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Chris G
Looking at some samples I brought back from Aust Cliff there are no obvious cleavage planes. So for bone bed material and other hard heterogeneous strata is the expert approach to larger lumps progressive attempts to split with a chisel or a "whack it and see what you find"?
I've no desire to damage decent fossils but there doesn't appear to be an "easy" way in to the rock - so asking for more experienced advice.

Thanks,

Chris
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prep01
Hi Chris, the bone / coprolites / phosphatic nodules will be obvious, but there might be teeth in there and who knows what else! I was given a lump of bone bed from Lavernock a while ago and it had a dark 'crust' of a few millimeters on one face. When I looked at it under my stereo microscope at x10 (a loupe is good as well) I found a few unusual (up to 5mm) bits of black and it turns out that they are Cephalopod hooklets! These, along with some other fossils were only recognised in the Rhaetion - Penarth bone bed and documented in a paper published in 2017 at Bristol University - La n d o n , E . N . U., Duffin, C. J., Hildebrandt, C., Davies, T. G., Simms, M. J.,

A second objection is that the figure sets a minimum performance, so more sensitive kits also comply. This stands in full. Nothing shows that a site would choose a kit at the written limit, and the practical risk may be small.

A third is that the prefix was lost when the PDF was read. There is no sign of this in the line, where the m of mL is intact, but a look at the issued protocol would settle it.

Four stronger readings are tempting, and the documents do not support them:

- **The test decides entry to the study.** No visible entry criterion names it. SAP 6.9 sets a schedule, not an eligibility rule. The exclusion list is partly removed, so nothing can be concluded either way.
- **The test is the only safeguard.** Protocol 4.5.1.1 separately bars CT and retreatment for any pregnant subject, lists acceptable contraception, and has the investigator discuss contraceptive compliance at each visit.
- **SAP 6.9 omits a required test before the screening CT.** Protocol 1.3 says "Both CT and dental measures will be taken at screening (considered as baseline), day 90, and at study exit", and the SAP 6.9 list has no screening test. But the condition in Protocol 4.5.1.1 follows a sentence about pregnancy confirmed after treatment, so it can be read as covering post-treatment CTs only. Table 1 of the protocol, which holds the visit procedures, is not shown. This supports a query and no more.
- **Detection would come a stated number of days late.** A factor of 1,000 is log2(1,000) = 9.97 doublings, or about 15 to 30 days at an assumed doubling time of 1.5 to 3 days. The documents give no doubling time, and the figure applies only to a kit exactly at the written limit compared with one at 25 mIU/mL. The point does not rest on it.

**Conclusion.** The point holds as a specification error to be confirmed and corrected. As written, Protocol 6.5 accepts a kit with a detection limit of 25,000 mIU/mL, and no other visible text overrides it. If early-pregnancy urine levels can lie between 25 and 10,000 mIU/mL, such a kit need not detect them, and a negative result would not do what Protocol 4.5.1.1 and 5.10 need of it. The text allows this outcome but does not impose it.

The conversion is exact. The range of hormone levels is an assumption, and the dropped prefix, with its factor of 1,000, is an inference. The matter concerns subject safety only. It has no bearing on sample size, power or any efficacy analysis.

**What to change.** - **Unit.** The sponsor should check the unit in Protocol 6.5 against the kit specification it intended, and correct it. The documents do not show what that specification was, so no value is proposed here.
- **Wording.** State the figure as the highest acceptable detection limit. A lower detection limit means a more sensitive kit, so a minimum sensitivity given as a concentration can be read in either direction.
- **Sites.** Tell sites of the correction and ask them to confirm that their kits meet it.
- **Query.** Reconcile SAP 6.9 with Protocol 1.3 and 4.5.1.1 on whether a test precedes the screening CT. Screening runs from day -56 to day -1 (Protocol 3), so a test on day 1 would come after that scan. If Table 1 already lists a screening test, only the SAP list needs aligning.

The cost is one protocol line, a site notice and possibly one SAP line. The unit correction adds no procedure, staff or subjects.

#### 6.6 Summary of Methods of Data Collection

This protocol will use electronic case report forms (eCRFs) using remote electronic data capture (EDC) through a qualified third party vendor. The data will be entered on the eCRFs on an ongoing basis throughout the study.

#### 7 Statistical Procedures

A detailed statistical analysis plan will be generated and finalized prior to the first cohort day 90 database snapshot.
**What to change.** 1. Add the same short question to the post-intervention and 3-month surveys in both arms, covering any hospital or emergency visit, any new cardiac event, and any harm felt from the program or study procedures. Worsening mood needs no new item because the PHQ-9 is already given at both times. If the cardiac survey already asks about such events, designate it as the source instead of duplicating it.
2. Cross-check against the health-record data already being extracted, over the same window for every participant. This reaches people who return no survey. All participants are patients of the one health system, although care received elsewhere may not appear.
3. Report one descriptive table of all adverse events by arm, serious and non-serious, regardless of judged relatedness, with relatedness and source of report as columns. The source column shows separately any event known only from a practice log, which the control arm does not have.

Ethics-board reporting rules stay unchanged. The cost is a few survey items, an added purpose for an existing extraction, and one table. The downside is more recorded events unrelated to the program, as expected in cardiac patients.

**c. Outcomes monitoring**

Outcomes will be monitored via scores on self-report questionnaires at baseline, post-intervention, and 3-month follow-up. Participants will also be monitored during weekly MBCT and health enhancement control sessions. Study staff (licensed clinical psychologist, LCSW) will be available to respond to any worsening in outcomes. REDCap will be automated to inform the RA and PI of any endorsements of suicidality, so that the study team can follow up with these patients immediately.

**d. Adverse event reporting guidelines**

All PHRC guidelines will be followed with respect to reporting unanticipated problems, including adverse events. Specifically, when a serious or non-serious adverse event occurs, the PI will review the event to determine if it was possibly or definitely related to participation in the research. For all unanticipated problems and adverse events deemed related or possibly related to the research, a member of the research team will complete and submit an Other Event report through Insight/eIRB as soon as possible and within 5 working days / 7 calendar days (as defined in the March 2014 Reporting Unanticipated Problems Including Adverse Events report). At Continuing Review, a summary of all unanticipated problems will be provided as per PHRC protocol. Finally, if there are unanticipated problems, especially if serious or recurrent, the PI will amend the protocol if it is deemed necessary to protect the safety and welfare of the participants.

& Benton, M. J. (2017). The first discovery of crinoids and cephalopod
hooklets in the British Triassic. Proceedings of the Geologists' Association,
128(3), 360–373. https://doi.org/10.1016/j.pgeola.2017.03.005
The ones I have found look different to those illustrated so my research goes on!
So, the moral of this story is to look at what you have carefully and to dissolve the matrix in Acetic acid (white vinegar) and then re-examine it. Teeth are a litle more obvious!
Also, bone bed is tough to prep with an air pen, but grinding and polishing can be good. See previos post by P King Chef!
Colin Huller
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Chris G
Colin,

thanks for the reply. I completely agree with "So, the moral of this story is to look at what you have carefully" and that's what I always try to do. But this is my first experience of the bone bed material and it's both hard and with no obvious approach. I just wanted to check whether you much more experienced folk had an approach to it or, when you've decided there's nothing obvious, it's time for the big hammer. 

I can see the small teeth in the little amount of material I brought back but can also see the ones that sheared across the breaks - and they appear to go in every direction.

Chris
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Dirty Pete
Hi Chris,
I use it as decorative rocks around trees and in pots and allow the elements to do their work (acid rain). After a few years it starts to break apart. Smaller elements (teeth,fish scales etc) are released but sadly the bigger bones tend to disintegrate. 
IMG_1126.jpg 

Pete.
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Dirty Pete
Oh yes almost forgot, here's my hammer

IMG_1129.jpg 
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Chris G
So it's a big 'ammer job!

One day ..... one day.
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prep01
Pete - is that cheating? Where's your sense of adventure and retieving more!
Colin Huller
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